Eye For Film >> Movies >> Thou Wast Mild And Lovely (2014) Film Review
Thou Wast Mild And Lovely
Reviewed by: Amber Wilkinson
Josephine Decker's follow-up to Butter On The Latch - and released in cinemas and VOD on the same day in the US - inhabits the same psychosexual territory as her feature debut, only with an more violent/primal aspect. Here, sex and even more innocent horseplay have acts of aggression on their fringes - an idea that is best when Decker lets it take a sinister scamper beneath the surface of events and at its worst when she feels the need to underline it, as in the opening scene where a father and his daughter Sarah (Robert Longstreet and Sophie Traub) wrestle, giggling, with a headless chicken.
The pair live on a farm in the middle of nowhere, the natural rhythm of their lives interrupted - as it appears to be every summer - by the presence of a live-in farmhand (that most indie of all individuals Joe Swanberg). He has squirreled his wedding ring away, one of several hints that not all is well on the home front, and the film tracks his growing attraction to the wild spirit of Sarah, who may or may not be quite the naif she first appears - "I would have a baby right now if daddy would let me," she tells the newcomer.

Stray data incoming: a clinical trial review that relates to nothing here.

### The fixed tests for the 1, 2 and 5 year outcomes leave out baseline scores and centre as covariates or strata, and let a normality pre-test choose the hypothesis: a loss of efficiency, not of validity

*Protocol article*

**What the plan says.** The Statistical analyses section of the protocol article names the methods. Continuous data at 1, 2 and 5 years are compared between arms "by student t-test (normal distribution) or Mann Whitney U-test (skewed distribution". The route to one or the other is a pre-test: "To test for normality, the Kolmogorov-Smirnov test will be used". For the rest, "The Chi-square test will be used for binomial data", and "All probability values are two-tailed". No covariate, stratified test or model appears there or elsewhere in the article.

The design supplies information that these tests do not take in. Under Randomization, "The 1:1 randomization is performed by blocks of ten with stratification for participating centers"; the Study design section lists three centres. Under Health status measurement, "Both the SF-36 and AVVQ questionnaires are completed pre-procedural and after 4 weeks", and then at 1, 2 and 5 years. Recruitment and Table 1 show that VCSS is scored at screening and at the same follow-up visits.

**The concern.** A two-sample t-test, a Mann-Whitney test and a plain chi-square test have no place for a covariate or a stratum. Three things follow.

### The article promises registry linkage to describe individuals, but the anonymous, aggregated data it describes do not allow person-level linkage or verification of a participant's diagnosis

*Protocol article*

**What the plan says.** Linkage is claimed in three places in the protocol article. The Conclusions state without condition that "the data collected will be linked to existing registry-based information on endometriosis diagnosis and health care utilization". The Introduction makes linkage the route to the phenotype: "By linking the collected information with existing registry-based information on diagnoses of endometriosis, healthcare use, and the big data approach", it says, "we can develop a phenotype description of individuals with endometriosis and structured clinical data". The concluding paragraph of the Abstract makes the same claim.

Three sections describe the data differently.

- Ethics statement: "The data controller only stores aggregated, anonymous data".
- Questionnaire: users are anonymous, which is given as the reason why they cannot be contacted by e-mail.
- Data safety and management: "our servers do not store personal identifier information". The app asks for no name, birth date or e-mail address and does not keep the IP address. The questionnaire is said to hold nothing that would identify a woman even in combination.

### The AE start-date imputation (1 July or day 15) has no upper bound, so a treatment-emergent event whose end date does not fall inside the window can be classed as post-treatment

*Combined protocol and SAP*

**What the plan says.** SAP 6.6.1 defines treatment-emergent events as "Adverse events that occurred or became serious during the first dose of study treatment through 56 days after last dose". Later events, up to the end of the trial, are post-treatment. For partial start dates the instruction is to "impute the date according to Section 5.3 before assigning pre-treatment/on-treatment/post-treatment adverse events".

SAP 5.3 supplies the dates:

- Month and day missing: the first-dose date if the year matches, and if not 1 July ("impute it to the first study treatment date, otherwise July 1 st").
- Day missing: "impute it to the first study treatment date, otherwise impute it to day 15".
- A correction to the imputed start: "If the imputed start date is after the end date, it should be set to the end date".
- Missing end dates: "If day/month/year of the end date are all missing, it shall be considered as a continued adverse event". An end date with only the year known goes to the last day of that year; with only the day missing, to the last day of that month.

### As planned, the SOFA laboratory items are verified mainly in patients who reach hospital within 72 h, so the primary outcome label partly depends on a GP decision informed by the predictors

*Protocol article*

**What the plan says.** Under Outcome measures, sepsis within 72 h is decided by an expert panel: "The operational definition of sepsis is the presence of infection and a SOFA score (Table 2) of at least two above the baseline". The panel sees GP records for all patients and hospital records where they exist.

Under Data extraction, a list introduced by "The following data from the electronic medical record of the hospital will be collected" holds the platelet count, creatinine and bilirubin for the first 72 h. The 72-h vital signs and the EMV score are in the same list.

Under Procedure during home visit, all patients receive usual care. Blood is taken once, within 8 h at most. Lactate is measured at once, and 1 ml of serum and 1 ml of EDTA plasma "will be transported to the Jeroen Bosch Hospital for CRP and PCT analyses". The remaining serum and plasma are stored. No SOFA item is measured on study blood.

The woozy camerawork and impressionist feel of Butter On The Latch is reprised here, with the pastoral setting and psychosexual tensions calling to mind Carlos Reygadas' Post Tenebras Lux. While nowhere near as surreal or pretentious as the Mexican director's offering, it suffers similar problems. The plot may be clear and the tonal shifts from comedy to erotica and horror impressively handled but the character motivations are frustratingly fuzzy.
A surreal episode when we suddenly find ourselves enjoying the film from the viewpoint of a wandering cow, has an impressive sting in the tail, raising interesting questions about control - subtly emphasised throughout by shots of nature's cleverest invisible traps, spider's webs - but later developments and an equally dreamlike moment involving everything from a whisk to a pair of pliers feel more silly than smart. There is a sense of looseness to her dramas, but Decker is a thinker and here she has a tendency to over-think her themes, pushing her characters into situations which may well serve her exploration of sexual agency but which simultaneously make her narrative much less believable.
Despite great performances - Swanberg and Traub admirably ambivalent - the characters of the father and the farmhand's wife are not allowed to go anywhere. Still, if Decker may not yet be making perfect films, she is fierce and fearless in her approach and a more than welcome new voice in the American indie film landscape.Reviewed on: 16 Nov 2014